Neuromarketing – A Peek Inside the Mind of a Consumer

Posted by on Sep 3, 2014 in Integrated Marketing Communication

What if marketers had the ability to look inside our brains and see exactly how we respond to advertisements and other promotional materials? Now, what if I told you that this process does exist and has been rapidly growing in the last decade?

Welcome to the fancy term of neuromarketing; the method for studying consumer behavior through the brain’s perspective.

I’m not sure how many of you just gasped as loudly as I did when I first learned of this term. First off, I was blown away by the abundance of fascinating technology out there and then a little taken aback by the whole thing. You mean consumerism hasn’t gone far enough, with its investment of more than 500 billion dollars a file0001052648856 (1)year in advertising alone? No, marketers need to spend even more money to probe inside the brains of consumers and see just what makes them tick.

Through psychological testing such as the functional magnetic resonance imaging or better known as the fMRI scan, researchers are able to measure changes in brain activity to discover precisely how consumers respond to marketing stimuli. Other tests include the electroencephalography (EEG) and the Stead state topography (SST), which narrows the results down to specified regions of the brain and its response demonstrates to researchers why consumers make certain buying decisions and what part of their brain is responsible for these choices.

According to the study conducted in the article, Neuromarketing: The New Science of Consumer Behavior, various parts of the brain light up if the consumer was aware of the product they were consuming.  Read more about this study and how prominent brands like Coca Cola have the ability to control our decision-making.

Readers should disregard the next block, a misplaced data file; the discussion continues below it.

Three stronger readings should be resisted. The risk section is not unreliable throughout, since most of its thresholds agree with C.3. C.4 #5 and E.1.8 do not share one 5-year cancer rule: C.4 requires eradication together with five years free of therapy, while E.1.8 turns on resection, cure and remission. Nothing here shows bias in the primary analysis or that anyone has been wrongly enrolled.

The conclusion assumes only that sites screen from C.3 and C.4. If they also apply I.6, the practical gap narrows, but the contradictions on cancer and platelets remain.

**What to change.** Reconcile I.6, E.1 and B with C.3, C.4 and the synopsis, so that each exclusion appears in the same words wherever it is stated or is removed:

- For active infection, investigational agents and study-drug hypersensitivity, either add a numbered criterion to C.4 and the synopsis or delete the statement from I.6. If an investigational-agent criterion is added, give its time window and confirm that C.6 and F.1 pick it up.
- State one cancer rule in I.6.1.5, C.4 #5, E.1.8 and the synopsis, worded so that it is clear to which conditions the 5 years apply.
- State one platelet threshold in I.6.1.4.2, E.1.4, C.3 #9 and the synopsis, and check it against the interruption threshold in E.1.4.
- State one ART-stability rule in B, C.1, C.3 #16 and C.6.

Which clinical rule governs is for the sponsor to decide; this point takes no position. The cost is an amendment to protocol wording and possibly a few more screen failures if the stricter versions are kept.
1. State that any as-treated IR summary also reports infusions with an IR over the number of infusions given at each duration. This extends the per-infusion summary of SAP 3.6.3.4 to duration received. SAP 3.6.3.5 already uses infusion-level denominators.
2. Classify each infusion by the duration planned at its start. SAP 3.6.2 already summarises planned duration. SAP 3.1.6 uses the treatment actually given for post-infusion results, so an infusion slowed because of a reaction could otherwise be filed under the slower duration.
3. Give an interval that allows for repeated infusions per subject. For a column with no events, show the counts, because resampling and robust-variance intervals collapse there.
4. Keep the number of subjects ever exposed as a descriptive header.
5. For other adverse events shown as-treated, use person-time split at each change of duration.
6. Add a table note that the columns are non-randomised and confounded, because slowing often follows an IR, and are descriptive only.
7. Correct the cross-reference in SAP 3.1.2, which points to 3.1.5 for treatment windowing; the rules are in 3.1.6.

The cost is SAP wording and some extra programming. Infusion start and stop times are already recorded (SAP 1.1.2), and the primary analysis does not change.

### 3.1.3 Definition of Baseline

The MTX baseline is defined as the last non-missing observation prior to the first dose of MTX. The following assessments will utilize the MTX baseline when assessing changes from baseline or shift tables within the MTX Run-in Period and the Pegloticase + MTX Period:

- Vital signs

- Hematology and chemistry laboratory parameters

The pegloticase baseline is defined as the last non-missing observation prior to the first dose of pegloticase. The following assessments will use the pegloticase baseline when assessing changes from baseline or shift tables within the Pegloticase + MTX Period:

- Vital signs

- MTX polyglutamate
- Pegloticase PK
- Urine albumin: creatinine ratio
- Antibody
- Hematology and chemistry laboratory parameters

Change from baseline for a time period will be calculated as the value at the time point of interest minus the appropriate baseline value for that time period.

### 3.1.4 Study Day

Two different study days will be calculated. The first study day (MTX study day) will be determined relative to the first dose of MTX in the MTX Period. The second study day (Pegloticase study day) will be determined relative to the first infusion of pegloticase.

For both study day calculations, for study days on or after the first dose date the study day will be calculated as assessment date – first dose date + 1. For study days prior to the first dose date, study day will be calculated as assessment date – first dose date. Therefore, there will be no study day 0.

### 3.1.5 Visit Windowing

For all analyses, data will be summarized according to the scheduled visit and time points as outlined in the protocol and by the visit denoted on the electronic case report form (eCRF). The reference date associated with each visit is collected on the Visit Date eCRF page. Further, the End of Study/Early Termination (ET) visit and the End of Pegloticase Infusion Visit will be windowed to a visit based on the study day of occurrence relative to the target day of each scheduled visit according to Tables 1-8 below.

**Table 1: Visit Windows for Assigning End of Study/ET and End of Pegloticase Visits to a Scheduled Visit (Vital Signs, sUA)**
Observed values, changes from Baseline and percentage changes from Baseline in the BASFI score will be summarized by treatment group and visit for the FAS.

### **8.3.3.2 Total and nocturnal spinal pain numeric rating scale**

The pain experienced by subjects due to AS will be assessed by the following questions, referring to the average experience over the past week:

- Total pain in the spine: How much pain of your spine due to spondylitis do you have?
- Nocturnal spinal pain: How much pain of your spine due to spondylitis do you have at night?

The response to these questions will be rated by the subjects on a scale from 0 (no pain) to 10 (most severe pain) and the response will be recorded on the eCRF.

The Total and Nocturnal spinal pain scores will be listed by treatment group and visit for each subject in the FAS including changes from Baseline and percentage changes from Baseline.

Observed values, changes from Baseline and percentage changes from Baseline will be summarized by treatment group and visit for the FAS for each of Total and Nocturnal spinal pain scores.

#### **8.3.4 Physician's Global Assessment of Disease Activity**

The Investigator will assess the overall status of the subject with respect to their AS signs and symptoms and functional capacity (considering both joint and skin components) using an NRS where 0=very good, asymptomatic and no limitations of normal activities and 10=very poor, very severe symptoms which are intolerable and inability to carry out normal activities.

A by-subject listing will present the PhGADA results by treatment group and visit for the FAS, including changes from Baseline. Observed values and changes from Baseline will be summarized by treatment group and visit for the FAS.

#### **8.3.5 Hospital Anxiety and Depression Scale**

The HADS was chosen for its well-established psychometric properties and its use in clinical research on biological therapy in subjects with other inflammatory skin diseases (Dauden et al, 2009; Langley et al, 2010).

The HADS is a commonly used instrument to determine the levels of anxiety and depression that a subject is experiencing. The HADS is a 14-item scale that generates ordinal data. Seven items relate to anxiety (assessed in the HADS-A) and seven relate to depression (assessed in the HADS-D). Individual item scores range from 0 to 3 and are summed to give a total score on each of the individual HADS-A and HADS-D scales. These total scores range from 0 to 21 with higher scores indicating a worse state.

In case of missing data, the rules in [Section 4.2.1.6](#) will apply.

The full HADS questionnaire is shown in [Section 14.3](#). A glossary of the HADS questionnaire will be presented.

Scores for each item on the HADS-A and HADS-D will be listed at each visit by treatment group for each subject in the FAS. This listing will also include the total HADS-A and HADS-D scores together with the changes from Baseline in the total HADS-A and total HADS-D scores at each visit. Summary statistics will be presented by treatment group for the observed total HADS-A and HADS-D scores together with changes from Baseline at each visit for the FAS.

“A strong brand such as Coca Cola has the power to “own” a piece of our frontal cortex.”

Let’s take a look at a few reasons why neuromarketing may be beneficial to both the marketer and consumer:

  • Consumers will get exactly what they want and the product or service will be tailored specifically to their taste.
  • Marketers will be more efficient in the way they spend their advertising dollars, no more wasteful spending on an advertisement that busts.
  • It’s a truth serum. While focus groups and surveys requires cognitive participation by the consumer and may be influenced by their subconscious, neuromarketing gets us right to the point and rids us of the guessing game.

Do these above benefits outweigh the moral and ethical issues that arise from neuromarketing? Many people feel that this is an invasion of privacy, and it poses the question of just how far is too far?

In Dr. Foster’s Integrated Marketing Communications class we discussed neuromarketing in depth and took a poll on how many people would be willing to let marketing researchers study their brain for a $100 offer. About half the class raised their hands. What about a $500 offer? Almost all the hands went up.

I’d be interested to know what your thoughts are on this up-and-coming research method of neuromarketing.  Is it a justified step in enhancing our knowledge of consumer behavior, or does it cross the line and expose too much of ourselves to the world?

Please leave a comment below and let me know just how neuromarketing makes you feel inside.

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